I put this on hold at the library at some point in the last three months. I'm pretty sure that I thought it was something else, something that someone here on GR had actually recommended to me, but when I now poke around, the review that stands out is Elizabeth's,
where she skillfully, and accurately, rips this book a new one. Why can't I ever actually write down the recommendations people make me, instead of relying on my increasingly crap memory, a memory that drops hunks of shite like this one on my unsuspecting future self? Do I really hate me? Alas, the only kind of time travel I engage in is the regular, then-to-now in-real-time kind, so I can't go back and ask myself what I'm playing at.
It's been a while since I was a teenager, so what do I know from teen dialogue? But great zombie gravy, this seemed insulting and phony. I'm also not a member of any organized-type monotheism, but jumping jellybeans, if I were, boy would I be pissed. While espousing some of the most rigid moralizing this side of vampire stories with vampires that sparkle, the book manages to serve up a view of People of the Faith as patriarchal squares, offering instead the cozy confines of what could only be described as a cult. Jeez.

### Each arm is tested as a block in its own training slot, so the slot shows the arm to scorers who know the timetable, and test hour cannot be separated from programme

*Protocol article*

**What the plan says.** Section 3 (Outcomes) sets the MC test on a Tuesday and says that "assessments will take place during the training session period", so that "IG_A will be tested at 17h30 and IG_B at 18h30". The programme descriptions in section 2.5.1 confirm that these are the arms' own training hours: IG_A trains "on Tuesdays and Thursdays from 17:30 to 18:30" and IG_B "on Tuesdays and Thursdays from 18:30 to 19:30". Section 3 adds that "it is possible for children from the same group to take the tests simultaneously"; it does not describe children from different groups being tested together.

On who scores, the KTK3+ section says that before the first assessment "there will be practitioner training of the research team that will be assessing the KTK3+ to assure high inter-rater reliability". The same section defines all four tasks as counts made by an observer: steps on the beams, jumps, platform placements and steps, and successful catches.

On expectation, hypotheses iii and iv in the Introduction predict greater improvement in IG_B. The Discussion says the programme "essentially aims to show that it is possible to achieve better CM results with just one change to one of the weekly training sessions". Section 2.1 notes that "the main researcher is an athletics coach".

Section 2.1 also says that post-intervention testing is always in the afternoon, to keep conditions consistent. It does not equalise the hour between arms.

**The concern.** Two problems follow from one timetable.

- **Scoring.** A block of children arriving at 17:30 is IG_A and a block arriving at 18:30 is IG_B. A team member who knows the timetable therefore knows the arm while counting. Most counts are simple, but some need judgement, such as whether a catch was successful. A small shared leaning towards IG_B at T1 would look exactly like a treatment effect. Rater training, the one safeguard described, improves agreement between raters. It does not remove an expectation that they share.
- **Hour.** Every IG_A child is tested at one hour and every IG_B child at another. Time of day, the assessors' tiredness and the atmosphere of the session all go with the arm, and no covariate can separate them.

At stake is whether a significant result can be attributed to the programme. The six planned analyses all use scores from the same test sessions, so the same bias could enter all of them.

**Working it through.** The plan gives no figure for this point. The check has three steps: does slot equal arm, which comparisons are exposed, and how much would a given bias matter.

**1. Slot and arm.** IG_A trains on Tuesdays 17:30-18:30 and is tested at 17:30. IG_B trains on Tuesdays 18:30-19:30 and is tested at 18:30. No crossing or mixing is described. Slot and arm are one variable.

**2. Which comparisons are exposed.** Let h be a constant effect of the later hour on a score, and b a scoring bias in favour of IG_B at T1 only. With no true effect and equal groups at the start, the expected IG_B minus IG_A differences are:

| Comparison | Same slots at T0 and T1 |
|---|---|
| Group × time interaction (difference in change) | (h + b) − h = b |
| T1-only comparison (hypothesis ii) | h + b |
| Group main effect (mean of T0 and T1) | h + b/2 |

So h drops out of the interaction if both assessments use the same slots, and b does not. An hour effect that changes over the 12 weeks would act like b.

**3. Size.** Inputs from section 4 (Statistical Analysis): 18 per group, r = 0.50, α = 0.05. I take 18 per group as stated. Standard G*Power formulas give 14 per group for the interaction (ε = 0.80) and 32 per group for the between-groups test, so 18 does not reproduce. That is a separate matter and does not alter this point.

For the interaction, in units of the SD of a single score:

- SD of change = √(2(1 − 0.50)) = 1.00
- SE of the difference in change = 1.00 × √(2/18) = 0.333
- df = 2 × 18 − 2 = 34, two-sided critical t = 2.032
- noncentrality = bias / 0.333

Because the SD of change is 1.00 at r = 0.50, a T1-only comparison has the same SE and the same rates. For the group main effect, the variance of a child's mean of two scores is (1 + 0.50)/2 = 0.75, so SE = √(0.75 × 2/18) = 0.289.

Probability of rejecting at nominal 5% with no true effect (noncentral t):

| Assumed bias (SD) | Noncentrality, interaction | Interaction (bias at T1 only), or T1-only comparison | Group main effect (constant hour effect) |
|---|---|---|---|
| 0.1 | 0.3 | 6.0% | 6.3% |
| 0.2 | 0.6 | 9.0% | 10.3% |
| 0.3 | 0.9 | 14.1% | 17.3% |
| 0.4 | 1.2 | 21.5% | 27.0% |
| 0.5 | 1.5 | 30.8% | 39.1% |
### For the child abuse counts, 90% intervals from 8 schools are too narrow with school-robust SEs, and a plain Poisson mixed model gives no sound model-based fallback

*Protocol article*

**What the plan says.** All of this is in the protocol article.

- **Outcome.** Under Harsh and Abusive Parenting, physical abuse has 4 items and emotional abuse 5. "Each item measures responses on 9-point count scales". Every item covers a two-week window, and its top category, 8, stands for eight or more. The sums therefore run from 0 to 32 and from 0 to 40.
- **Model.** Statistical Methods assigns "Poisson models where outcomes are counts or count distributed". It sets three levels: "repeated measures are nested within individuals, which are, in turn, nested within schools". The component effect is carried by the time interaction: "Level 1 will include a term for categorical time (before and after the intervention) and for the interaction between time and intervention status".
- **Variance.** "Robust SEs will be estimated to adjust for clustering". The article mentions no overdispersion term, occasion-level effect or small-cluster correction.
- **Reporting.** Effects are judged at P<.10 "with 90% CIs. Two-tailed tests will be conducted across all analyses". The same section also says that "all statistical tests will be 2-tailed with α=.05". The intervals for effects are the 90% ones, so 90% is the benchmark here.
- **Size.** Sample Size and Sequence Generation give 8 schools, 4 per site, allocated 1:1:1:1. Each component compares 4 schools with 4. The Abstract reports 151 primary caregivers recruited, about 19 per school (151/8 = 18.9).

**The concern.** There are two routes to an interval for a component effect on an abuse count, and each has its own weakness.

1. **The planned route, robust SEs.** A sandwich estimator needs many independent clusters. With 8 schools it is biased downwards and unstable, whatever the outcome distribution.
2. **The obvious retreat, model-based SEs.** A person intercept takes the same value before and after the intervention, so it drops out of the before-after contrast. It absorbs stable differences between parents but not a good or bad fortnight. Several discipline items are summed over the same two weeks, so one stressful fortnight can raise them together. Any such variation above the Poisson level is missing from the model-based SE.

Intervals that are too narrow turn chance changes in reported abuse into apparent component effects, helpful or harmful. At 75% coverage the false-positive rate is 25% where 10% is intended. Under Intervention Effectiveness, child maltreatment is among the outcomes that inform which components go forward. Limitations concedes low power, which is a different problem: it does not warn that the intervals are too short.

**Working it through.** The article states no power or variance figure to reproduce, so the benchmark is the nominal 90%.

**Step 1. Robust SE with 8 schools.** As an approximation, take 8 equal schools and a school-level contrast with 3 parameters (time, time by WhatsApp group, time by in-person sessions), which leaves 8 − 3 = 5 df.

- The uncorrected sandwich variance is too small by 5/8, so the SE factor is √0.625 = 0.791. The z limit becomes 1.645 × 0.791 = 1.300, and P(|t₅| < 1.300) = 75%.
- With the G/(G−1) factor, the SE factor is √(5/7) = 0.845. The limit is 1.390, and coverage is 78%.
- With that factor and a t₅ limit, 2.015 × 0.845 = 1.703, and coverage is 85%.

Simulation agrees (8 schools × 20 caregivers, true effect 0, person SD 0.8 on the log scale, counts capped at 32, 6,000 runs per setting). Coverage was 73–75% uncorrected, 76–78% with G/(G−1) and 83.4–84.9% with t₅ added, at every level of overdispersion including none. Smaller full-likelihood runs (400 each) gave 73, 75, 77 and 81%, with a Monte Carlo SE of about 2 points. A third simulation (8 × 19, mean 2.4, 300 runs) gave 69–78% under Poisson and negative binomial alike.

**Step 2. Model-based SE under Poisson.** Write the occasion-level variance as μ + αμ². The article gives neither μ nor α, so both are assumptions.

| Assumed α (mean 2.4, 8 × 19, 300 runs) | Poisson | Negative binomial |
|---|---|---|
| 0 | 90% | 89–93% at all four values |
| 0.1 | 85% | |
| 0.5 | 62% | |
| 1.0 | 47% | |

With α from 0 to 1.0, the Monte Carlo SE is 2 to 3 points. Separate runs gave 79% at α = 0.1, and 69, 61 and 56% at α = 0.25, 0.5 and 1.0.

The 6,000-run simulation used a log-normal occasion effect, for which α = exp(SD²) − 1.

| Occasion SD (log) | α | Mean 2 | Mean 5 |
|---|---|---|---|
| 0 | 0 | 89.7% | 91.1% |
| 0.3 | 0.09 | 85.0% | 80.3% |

I think the whole vampire thing comes ready-packed with a sense of sexual transgression: the exchange of one set of bodily fluids for another. As such, it often works as a lovely metaphor for closeted and emergent gay communities. (I think this is where Alan Ball went with vampirism in True Blood, but I've never actually seen that.) Is this why authors such as the Casts (& the writer of the Sookie Stackhouse books) feel obliged to include gay characters for the first person protags to be friends with in that crappy, “Oh, I'm so sorry to hear about your horrible disfigurement” kind of way? I mean, we drink blood, but we're not fags, right? Yuck. Don't like. Didn't finish.